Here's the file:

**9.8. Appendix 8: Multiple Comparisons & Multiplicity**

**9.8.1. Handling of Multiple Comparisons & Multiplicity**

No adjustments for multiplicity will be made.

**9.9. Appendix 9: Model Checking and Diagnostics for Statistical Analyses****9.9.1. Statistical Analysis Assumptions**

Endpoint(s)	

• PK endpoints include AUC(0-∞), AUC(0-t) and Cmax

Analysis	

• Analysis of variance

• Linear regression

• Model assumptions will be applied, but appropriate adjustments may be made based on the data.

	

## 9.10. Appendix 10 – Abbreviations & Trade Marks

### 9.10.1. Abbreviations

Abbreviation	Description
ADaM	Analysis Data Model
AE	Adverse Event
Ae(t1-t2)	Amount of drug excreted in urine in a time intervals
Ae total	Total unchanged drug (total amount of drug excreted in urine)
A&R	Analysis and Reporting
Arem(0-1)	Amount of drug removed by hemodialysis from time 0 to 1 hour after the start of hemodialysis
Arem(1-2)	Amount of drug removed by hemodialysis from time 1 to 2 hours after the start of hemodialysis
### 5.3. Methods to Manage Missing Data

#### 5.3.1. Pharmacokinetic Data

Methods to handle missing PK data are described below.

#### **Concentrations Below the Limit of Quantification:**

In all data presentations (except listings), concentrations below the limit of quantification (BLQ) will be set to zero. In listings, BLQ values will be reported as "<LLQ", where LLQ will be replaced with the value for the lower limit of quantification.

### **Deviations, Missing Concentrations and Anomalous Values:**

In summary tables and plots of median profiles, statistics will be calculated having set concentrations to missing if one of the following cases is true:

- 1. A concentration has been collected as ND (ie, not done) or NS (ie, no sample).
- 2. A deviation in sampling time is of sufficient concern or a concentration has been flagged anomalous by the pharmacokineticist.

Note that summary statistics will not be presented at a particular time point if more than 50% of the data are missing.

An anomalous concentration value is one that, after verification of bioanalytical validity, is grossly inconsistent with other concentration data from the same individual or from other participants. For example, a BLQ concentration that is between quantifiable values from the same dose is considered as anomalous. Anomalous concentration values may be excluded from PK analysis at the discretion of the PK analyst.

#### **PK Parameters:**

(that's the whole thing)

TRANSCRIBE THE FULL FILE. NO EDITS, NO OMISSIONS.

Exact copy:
**9.8. Appendix 8: Multiple Comparisons & Multiplicity**

**9.8.1. Handling of Multiple Comparisons & Multiplicity**

No adjustments for multiplicity will be made.

**9.9. Appendix 9: Model Checking and Diagnostics for Statistical Analyses****9.9.1. Statistical Analysis Assumptions**

Endpoint(s)	

• PK endpoints include AUC(0-∞), AUC(0-t) and Cmax

Analysis	

• Analysis of variance

• Linear regression

• Model assumptions will be applied, but appropriate adjustments may be made based on the data.

	

## 9.10. Appendix 10 – Abbreviations & Trade Marks

### 9.10.1. Abbreviations

Abbreviation	Description
ADaM	Analysis Data Model
AE	Adverse Event
Ae(t1-t2)	Amount of drug excreted in urine in a time intervals
Ae total	Total unchanged drug (total amount of drug excreted in urine)
A&R	Analysis and Reporting
Arem(0-1)	Amount of drug removed by hemodialysis from time 0 to 1 hour after the start of hemodialysis
Arem(1-2)	Amount of drug removed by hemodialysis from time 1 to 2 hours after the start of hemodialysis
### 5.3. Methods to Manage Missing Data

#### 5.3.1. Pharmacokinetic Data

Methods to handle missing PK data are described below.

#### **Concentrations Below the Limit of Quantification:**

In all data presentations (except listings), concentrations below the limit of quantification (BLQ) will be set to zero. In listings, BLQ values will be reported as "<LLQ", where LLQ will be replaced with the value for the lower limit of quantification.

### **Deviations, Missing Concentrations and Anomalous Values:**

In summary tables and plots of median profiles, statistics will be calculated having set concentrations to missing if one of the following cases is true:

- 1. A concentration has been collected as ND (ie, not done) or NS (ie, no sample).
- 2. A deviation in sampling time is of sufficient concern or a concentration has been flagged anomalous by the pharmacokineticist.

Note that summary statistics will not be presented at a particular time point if more than 50% of the data are missing.

An anomalous concentration value is one that, after verification of bioanalytical validity, is grossly inconsistent with other concentration data from the same individual or from other participants. For example, a BLQ concentration that is between quantifiable values from the same dose is considered as anomalous. Anomalous concentration values may be excluded from PK analysis at the discretion of the PK analyst.

#### **PK Parameters:**